Medication adherence vs compliance: what’s the difference?
Medication adherence is the study of a patient’s medication-taking behavior, with the goal of determining whether they are sticking to their prescriber’s recommendations.1 Typically, medication adherence is measured through patient self-reporting, pill counts, prescription record reviews, and electronic monitoring devices.
Meanwhile, medication compliance measures whether a patient is physically taking their medications as prescribed, and is a part of the broader medication adherence journey. In other words, robust medication compliance is needed in order to improve medication adherence.
Measuring medication compliance involves monitoring a patient’s medication-related activity between physician visits.
Why do patients struggle with medication compliance?
Prescription refills are inconvenient
Filling and refilling prescriptions can be highly time-consuming for patients and their caregivers.2 This issue becomes even more challenging when patients have to juggle five or more medications, or when refill schedules differ for each prescription.
Difficulty sticking to a medication routine
Human brains are prone to error – especially when performing repetitive tasks on an ongoing basis.9 When it comes to patient compliance, patients may take the wrong dose or miss out on life-saving medication.1 These errors can lead to progression of disease, hospitalizations, or even death.4
Patients need more engagement from their healthcare providers
An NCPA (National Community Pharmacists Association) study shows that engaged patients are 2.57 times more likely to take their meds as prescribed. Healthcare providers who connect with their patients to educate, encourage, and communicate regularly can help improve medication compliance.6
How to track medication compliance
Measuring patient compliance can help insurance payers and providers estimate patients’ adherence rates and understand why they may struggle to take their meds as prescribed. Here are some ways in which providers can track how well patients comply with their prescriptions:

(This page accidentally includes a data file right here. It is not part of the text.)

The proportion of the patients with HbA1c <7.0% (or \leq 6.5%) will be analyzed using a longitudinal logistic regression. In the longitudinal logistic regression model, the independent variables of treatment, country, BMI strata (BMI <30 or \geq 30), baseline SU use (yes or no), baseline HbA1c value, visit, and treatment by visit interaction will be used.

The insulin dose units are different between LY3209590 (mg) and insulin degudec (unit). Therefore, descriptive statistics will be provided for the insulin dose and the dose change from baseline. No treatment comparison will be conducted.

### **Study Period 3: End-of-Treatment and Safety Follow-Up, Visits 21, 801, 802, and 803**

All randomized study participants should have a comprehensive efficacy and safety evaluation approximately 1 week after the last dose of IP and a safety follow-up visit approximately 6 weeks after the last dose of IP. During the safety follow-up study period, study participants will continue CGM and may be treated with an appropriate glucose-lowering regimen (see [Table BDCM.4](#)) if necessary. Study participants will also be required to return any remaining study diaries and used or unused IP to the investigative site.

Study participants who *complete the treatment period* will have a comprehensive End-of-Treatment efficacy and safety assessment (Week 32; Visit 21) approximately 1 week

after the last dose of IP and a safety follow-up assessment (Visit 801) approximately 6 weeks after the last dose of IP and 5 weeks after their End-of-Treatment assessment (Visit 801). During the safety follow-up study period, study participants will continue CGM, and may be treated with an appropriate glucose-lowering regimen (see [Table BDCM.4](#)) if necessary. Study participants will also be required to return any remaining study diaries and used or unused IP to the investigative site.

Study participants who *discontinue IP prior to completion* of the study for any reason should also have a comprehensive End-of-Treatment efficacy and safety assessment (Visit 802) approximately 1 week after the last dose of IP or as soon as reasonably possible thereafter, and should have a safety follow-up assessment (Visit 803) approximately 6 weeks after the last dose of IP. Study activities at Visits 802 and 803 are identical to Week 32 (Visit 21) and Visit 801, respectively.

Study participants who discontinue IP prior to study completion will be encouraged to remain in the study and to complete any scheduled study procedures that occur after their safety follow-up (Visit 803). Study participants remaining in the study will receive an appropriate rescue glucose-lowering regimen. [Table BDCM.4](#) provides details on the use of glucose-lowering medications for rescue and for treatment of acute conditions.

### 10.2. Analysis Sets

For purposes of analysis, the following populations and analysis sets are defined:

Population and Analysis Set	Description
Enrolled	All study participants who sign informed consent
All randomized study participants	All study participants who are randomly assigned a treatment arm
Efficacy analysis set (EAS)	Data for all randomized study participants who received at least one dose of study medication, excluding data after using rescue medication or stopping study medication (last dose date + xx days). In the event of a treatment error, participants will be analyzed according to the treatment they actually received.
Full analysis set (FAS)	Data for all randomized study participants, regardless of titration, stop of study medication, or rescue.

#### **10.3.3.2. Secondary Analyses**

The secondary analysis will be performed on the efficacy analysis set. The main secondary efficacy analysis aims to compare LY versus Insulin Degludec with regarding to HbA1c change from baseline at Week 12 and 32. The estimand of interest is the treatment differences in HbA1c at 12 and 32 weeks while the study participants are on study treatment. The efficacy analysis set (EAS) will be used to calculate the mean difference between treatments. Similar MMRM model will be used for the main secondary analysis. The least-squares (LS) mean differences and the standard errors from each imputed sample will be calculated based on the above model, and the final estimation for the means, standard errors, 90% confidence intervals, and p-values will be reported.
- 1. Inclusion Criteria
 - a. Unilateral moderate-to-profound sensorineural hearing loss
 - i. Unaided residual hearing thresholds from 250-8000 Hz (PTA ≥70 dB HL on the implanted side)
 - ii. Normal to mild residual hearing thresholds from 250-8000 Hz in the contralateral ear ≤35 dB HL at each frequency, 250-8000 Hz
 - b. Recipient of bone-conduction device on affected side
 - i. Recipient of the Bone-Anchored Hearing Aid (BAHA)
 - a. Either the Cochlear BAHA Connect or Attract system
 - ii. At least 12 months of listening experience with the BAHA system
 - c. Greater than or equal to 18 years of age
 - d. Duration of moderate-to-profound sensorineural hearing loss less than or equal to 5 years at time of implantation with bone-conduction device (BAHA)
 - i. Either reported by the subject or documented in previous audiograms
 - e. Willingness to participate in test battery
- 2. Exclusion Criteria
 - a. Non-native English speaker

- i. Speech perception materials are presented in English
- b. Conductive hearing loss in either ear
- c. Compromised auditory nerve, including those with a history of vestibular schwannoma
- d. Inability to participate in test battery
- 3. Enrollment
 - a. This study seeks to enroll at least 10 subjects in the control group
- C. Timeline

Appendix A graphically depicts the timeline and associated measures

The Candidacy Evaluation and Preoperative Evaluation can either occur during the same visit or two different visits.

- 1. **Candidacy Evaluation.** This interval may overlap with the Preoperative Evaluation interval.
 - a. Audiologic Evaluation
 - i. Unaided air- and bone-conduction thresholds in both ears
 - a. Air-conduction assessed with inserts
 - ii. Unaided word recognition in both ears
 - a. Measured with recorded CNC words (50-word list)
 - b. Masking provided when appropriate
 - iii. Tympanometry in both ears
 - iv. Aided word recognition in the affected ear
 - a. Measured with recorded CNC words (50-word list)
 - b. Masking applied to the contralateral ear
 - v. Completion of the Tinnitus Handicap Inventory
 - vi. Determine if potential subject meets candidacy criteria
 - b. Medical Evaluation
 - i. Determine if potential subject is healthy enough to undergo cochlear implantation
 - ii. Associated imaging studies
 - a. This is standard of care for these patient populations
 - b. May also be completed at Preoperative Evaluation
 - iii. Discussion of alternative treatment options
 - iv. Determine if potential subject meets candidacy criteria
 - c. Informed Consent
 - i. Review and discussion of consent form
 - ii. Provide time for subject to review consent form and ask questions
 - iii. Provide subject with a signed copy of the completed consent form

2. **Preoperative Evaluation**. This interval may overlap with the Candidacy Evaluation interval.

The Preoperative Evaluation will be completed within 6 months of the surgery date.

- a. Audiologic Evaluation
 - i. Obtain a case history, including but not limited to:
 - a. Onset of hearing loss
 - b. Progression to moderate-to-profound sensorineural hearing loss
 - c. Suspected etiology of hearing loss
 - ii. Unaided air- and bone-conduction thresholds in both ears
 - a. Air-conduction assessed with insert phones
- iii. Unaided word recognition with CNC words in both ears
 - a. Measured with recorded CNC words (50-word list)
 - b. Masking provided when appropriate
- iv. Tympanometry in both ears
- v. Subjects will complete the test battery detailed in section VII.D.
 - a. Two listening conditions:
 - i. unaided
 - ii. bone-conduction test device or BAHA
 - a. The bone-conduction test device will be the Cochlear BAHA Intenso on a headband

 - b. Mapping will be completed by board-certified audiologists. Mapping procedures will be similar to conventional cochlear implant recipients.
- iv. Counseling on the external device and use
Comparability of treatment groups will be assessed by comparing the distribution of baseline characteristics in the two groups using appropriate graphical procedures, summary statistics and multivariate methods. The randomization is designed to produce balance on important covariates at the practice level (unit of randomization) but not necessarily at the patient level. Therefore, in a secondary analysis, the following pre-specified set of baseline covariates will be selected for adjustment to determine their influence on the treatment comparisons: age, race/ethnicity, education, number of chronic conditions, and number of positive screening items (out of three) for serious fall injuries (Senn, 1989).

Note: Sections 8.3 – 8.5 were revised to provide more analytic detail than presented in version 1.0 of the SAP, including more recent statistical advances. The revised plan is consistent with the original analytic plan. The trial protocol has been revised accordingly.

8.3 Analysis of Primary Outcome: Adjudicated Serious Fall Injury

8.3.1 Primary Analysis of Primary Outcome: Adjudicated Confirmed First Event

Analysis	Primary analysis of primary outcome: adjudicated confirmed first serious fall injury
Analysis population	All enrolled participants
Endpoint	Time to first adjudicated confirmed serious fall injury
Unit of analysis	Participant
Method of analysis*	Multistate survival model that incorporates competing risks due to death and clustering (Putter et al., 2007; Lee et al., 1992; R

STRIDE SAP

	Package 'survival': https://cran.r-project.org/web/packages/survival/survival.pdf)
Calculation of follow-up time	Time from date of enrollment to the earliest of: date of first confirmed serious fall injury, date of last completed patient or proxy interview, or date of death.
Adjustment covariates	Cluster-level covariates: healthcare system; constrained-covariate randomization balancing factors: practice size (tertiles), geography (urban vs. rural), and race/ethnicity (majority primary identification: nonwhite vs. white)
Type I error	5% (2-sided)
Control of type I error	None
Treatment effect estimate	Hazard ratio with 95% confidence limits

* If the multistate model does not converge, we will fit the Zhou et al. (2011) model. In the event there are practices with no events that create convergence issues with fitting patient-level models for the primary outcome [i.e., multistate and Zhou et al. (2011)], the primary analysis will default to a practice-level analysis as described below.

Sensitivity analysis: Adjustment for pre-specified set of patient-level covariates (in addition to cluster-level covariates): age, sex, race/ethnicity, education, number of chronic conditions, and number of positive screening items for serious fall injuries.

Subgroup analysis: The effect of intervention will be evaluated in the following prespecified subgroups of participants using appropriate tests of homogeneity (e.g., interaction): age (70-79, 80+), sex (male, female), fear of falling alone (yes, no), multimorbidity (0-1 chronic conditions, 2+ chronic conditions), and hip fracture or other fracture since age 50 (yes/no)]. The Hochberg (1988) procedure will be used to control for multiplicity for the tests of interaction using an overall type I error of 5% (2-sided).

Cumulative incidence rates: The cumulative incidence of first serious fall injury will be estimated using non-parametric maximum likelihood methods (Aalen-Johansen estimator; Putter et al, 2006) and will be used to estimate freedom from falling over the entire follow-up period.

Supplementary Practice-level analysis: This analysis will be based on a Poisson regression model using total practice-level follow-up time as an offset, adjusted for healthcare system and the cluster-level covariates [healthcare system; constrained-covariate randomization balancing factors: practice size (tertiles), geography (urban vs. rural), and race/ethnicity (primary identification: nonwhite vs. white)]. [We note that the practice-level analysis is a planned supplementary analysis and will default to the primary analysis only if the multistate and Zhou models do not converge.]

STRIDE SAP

The Morisky scale is a list of eight standardized questions commonly used during patient follow-ups to measure medication adherence.1 However, many patients will skip follow-up visits, and even if they do show up, they may not know if they skipped a medication or took the wrong dose. They may also inaccurately report their compliance to avoid getting in trouble with their physician.1
Pill counting refers to the act of tallying a patient’s medications during their follow-up visits. This strategy can offer a bird’s-eye view of a patient’s compliance, but does not provide any details about skipped medication, wrong dosages, or other challenges that may have been encountered. Plus, patients may not be truthful during follow-up visits, which may further skew their data.
Prescription record reviews
Prescription record reviews involve reviewing patients’ insurance claims and pharmacy records. While providers and insurance payers can glean some information about a patient’s medication habits – including whether they pick up their refills on time – challenges arise when payer, provider, and pharmacy databases are not well-integrated with each other, or if patients switch providers, pharmacies, or payers.